Women’s involvement in Islamist terrorist groups, such as AQIS and IS is not unprecedented in the Pakistani context. These women are deployed in various specialised capacities, necessitating a need to move from androcentric to gender neutral counter-terrorism policies.
By Sara Mahmood*
On April 14, 2017, a young woman, arrested during a raid by the security forces in Lahore, admitted to planning an attack on a church on Easter as a suicide bomber. Noreen Leghari, a student at the Liaquat Medical University in Sindh, had disappeared from her house in Hyderabad in February.
Official reports claim that she had travelled to Syria to join the so-called Islamic State (IS), and had returned to target the Christian community in Lahore, with her husband who was killed during the raid. The question arises whether this case is an anomaly or indicative of a broader phenomenon.
Three Dimensional Roles in the Pakistani Context
Since 2015, Pakistan has witnessed increasing involvement of women in transnational jihadist groups such as Al Qaeda in the Indian Subcontinent (AQIS) and IS. Some of the visible instances of women’s radicalisation and active roles in terrorism-related activities: the formation of AQIS’ Shaheen Women’s wing that is reportedly training more than 500 female suicide bombers; the Al Zikra academy network of upper middle-class women in Karachi carrying out fundraising and matchmaking activities for IS; and the case of three women who left for Syria with their 12 children in 2015.
The involvement of women in terrorist organisations in Pakistan is not unprecedented. Pakistan’s policymakers and security agencies have adopted an androcentric approach when looking at terrorist groups; they have negated or underestimated the crucial roles women have played in the past, within the Tehrik-i-Taliban Pakistan (TTP) or Pakistan Taliban and now AQIS and IS.
There is no doubt that these groups are limiting women’s roles, banning education and relegating them primarily to the domestic sphere. However, regardless of these structural gender inequalities embedded within their conception of an ‘Islamic’ society, these groups envision the participation of women under critical and specialised roles that can be categorised as ‘women’s jihad’:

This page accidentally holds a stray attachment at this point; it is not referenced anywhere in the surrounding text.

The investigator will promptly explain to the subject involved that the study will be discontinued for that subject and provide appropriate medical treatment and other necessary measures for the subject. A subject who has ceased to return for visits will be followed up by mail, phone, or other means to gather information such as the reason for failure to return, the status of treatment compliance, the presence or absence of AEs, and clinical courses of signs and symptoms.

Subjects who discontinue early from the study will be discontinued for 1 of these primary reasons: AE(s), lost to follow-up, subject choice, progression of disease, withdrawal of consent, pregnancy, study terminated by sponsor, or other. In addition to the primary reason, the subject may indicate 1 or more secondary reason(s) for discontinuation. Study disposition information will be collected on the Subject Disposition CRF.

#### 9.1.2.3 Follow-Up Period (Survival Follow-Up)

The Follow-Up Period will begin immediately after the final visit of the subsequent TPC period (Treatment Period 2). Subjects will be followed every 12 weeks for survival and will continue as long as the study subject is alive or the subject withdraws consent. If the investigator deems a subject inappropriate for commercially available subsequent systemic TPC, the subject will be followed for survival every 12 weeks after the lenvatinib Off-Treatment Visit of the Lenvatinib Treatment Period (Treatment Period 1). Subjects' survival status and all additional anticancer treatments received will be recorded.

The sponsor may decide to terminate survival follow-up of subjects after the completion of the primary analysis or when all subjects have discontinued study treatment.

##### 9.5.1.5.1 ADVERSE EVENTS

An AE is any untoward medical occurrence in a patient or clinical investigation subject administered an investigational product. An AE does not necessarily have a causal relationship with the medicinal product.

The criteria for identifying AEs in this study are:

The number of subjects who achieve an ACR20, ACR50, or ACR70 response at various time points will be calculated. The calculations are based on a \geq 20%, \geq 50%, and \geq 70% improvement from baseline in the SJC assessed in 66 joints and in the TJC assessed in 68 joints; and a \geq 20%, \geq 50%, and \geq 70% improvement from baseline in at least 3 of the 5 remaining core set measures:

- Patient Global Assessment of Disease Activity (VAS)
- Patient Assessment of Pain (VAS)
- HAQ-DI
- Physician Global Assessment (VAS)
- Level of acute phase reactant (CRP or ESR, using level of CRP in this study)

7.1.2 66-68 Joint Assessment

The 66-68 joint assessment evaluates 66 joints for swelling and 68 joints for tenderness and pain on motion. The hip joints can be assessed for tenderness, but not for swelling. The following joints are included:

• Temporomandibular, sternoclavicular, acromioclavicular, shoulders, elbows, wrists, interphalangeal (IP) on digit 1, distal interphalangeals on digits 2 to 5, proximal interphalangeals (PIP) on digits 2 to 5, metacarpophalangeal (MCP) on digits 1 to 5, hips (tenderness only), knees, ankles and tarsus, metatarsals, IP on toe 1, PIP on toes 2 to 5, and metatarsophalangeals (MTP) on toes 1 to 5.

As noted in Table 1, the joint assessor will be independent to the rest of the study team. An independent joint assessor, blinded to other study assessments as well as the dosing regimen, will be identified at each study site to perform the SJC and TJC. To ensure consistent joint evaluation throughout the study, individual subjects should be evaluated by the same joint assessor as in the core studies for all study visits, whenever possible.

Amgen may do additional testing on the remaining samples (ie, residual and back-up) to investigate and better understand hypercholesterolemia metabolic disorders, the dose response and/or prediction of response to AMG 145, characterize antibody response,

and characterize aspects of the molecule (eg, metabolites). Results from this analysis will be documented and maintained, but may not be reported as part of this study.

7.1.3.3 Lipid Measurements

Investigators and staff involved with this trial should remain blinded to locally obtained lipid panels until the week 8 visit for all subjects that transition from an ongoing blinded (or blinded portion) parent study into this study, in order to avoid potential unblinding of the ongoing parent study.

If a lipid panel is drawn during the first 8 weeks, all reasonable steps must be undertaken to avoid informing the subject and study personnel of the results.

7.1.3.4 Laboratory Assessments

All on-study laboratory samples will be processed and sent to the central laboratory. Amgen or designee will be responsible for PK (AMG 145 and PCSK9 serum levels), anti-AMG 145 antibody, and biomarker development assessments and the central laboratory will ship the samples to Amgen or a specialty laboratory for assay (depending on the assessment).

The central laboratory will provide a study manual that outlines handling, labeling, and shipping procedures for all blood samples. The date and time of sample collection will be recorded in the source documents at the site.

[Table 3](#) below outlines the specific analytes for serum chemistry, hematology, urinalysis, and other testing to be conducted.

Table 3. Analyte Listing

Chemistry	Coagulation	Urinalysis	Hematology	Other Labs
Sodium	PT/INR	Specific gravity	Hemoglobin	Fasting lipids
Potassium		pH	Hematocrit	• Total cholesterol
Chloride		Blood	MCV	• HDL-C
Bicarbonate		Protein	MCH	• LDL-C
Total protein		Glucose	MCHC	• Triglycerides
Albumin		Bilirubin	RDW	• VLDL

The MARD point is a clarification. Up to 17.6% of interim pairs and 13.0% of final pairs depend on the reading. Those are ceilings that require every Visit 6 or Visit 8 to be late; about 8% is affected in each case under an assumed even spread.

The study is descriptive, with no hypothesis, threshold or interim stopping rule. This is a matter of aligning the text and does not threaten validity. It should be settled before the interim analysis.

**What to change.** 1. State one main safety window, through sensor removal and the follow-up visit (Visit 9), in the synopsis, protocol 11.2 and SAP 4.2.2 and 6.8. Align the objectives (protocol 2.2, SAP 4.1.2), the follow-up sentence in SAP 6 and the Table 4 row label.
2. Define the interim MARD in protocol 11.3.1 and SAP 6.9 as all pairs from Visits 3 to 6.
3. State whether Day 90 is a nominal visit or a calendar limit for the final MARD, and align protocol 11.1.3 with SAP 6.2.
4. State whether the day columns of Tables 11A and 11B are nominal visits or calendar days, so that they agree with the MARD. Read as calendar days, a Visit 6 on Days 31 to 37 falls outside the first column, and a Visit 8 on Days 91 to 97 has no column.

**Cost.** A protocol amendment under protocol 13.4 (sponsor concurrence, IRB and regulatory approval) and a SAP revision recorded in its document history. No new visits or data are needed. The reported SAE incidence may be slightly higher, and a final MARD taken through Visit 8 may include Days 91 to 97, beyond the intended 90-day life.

First, women have acted as ‘facilitators and fundraisers’, which was evident when women sold off their jewellery to support the Taliban in Swat Valley. Second, women are the nucleus of the domestic sphere in the case of Pakistan’s patriarchal society. Terrorist organisations envision women as ‘domestic radicalisers’, indoctrinating their children and networks of women with their violent and extremist ideology. In 2014, students from Jamia-e-Hafsa, the women’s wing of the Lal Masjid (Red Mosque) in Islamabad pledged allegiance to IS in a video.
Such networks of women engage in exchanging extremist religious knowledge, and are expected to groom their children as the future jihadists. Third, women have also provided support as ‘suicide bombers’ for TTP, with the first such case reported in 2007 in the Federally Administered Tribal Areas (FATA). In another mass-casualty attack in 2010, a female suicide bomber from the TTP detonated explosives at a World Food Programme distribution centre in FATA, killing 45 and injuring 80 others.
Women’s Participation as Political Move
The recruitment of women that took place under TTP is now mirrored by AQIS and IS. Although little is known about the recruitment patterns of AQIS for women, several incidences of IS recruiting middle and upper-middle class-educated women have emerged. Beyond Noreen Leghari’s case, women have been recruited by IS from urban centres, such as Sialkot, Lahore and Karachi.